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Document Type:Latin Dissertation
Language of Document:English
Record Number:55165
Doc. No:TL25119
Call number:‭NR39055‬
Main Entry:Chad D. Thompson
Title & Author:Epistemologies of independence: Technology and empire in the post -Soviet borderlandsChad D. Thompson
College:York University (Canada)
Date:2008
Degree:Ph.D.
student score:2008
Page No:358
Abstract:This dissertation explores the construction of the post-communist political imaginary as an attempt to translate the vagaries of liberal democracy in to the certainties of post-Soviet epistemology. The ambiguities of the political are refracted through the "independent Republic of Uzbekistan," attempting to fix conceptions of state and society in accordance with a nineteenth century imperial understanding of science. A series of metamorphoses are effected upon Uzbekistan, as the imperial imaginary bequeathed by the Soviet past confronted the uncertainties of the democratic imaginary. An indeterminate nation was reconstituted through the body of the president, calling upon a series of exact social sciences to provide the epistemological confidence demanded by independence; science, materialised through a technocratic intelligentsia would govern this independence, providing the means and the ends of the transformation of Uzbekistan and the Uzbek nation. The desire for such engineering fell afoul of the exigencies of post-Soviet life, wherein the inspirational visions of transformation were juxtaposed with an everyday that was increasingly detached from the promised past and future. The Uzbekistani regime's attempt to preserve the unity of state and society, an effort in which international development programmes were complicit, could not succeed, generating an unruly civil society operating beyond the bounds of politics and political science. This culminates in a form or "neurotic citizenship" wherein civil society confronts its own imaginary impossibility. The state as society was recast as society against the state, denying the legitimacy not of the regime, but of any regime. This dissertation is an interdisciplinary engagement with the West's continuing longing for a science of transformation as put into action in the aftermath of communism. As such, this work turns upon the theoretical implications of Western disciplinary premises concerning democracy, progress, and governance as they are revealed in the theoretical arena of development that is post-communism.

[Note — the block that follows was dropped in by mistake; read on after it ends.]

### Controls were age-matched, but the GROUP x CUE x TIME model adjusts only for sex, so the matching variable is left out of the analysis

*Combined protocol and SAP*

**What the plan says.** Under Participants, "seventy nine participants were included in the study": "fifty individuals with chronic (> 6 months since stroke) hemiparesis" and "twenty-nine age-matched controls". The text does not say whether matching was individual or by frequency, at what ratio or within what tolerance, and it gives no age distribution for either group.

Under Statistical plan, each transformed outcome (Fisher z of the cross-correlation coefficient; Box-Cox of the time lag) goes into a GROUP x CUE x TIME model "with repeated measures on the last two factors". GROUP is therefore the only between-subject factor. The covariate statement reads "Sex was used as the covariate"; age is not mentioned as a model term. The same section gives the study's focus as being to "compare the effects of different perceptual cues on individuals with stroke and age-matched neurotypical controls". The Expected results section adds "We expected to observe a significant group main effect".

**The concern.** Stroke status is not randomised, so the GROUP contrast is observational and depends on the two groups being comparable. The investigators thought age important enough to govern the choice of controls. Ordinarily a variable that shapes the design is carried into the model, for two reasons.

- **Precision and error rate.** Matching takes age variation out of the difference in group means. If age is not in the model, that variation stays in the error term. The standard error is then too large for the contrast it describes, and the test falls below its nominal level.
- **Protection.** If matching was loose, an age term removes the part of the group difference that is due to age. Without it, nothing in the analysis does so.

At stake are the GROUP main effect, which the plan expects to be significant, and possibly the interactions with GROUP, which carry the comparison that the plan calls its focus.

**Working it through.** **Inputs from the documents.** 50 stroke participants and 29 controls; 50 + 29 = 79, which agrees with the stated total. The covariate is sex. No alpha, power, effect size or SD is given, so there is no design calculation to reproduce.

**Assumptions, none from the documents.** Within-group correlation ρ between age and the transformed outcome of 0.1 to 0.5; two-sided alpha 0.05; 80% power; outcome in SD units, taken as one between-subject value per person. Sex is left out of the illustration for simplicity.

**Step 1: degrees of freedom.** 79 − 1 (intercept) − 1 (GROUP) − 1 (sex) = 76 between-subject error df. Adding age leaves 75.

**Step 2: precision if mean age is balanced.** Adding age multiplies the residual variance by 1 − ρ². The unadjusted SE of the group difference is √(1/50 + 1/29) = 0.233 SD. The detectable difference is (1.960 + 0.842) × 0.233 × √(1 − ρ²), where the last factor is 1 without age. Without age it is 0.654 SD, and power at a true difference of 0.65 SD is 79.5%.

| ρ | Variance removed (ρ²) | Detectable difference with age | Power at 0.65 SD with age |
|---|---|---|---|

Subject:Philosophy, religion and theology; Social sciences; Borderlands; Empire; Epistemologies; Independence; Post-Soviet; Technology; Uzbekistan; Philosophy; Political science; 0615:Political science; 0422:Philosophy
Added Entry:York University (Canada)